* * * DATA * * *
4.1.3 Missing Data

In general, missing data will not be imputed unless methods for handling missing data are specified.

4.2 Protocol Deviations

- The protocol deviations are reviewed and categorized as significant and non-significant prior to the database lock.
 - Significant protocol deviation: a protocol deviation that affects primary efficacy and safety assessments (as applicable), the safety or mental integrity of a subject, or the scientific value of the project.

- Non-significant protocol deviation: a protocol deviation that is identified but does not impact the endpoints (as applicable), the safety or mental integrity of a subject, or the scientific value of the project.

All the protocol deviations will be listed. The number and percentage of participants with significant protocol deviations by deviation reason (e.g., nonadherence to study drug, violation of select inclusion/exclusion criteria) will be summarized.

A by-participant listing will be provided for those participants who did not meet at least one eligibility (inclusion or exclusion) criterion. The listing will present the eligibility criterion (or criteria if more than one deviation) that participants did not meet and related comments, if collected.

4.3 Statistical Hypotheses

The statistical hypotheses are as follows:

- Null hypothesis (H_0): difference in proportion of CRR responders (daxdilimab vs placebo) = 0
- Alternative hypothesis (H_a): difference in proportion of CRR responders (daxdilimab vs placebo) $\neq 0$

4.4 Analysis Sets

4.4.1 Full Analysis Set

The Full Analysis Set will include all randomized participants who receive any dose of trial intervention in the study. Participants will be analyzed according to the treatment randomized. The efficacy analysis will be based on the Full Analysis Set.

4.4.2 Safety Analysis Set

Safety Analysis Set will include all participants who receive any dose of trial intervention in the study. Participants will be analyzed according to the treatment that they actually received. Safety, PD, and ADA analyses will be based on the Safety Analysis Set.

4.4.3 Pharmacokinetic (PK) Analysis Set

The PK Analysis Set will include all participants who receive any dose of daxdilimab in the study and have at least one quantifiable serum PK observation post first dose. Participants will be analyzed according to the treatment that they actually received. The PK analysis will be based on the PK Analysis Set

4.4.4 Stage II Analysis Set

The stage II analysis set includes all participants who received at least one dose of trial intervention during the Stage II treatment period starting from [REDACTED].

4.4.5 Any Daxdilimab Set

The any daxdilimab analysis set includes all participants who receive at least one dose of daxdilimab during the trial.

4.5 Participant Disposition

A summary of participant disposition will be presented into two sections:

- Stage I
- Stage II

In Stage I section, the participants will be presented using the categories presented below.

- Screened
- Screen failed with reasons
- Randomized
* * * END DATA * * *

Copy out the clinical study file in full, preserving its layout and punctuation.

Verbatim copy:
4.1.3 Missing Data

In general, missing data will not be imputed unless methods for handling missing data are specified.

4.2 Protocol Deviations

- The protocol deviations are reviewed and categorized as significant and non-significant prior to the database lock.
 - Significant protocol deviation: a protocol deviation that affects primary efficacy and safety assessments (as applicable), the safety or mental integrity of a subject, or the scientific value of the project.

- Non-significant protocol deviation: a protocol deviation that is identified but does not impact the endpoints (as applicable), the safety or mental integrity of a subject, or the scientific value of the project.

All the protocol deviations will be listed. The number and percentage of participants with significant protocol deviations by deviation reason (e.g., nonadherence to study drug, violation of select inclusion/exclusion criteria) will be summarized.

A by-participant listing will be provided for those participants who did not meet at least one eligibility (inclusion or exclusion) criterion. The listing will present the eligibility criterion (or criteria if more than one deviation) that participants did not meet and related comments, if collected.

4.3 Statistical Hypotheses

The statistical hypotheses are as follows:

- Null hypothesis (H_0): difference in proportion of CRR responders (daxdilimab vs placebo) = 0
- Alternative hypothesis (H_a): difference in proportion of CRR responders (daxdilimab vs placebo) $\neq 0$

4.4 Analysis Sets

4.4.1 Full Analysis Set

The Full Analysis Set will include all randomized participants who receive any dose of trial intervention in the study. Participants will be analyzed according to the treatment randomized. The efficacy analysis will be based on the Full Analysis Set.

4.4.2 Safety Analysis Set

Safety Analysis Set will include all participants who receive any dose of trial intervention in the study. Participants will be analyzed according to the treatment that they actually received. Safety, PD, and ADA analyses will be based on the Safety Analysis Set.

4.4.3 Pharmacokinetic (PK) Analysis Set

The PK Analysis Set will include all participants who receive any dose of daxdilimab in the study and have at least one quantifiable serum PK observation post first dose. Participants will be analyzed according to the treatment that they actually received. The PK analysis will be based on the PK Analysis Set

4.4.4 Stage II Analysis Set

The stage II analysis set includes all participants who received at least one dose of trial intervention during the Stage II treatment period starting from [REDACTED].

4.4.5 Any Daxdilimab Set

The any daxdilimab analysis set includes all participants who receive at least one dose of daxdilimab during the trial.

4.5 Participant Disposition

A summary of participant disposition will be presented into two sections:

- Stage I
- Stage II

In Stage I section, the participants will be presented using the categories presented below.

- Screened
- Screen failed with reasons
- Randomized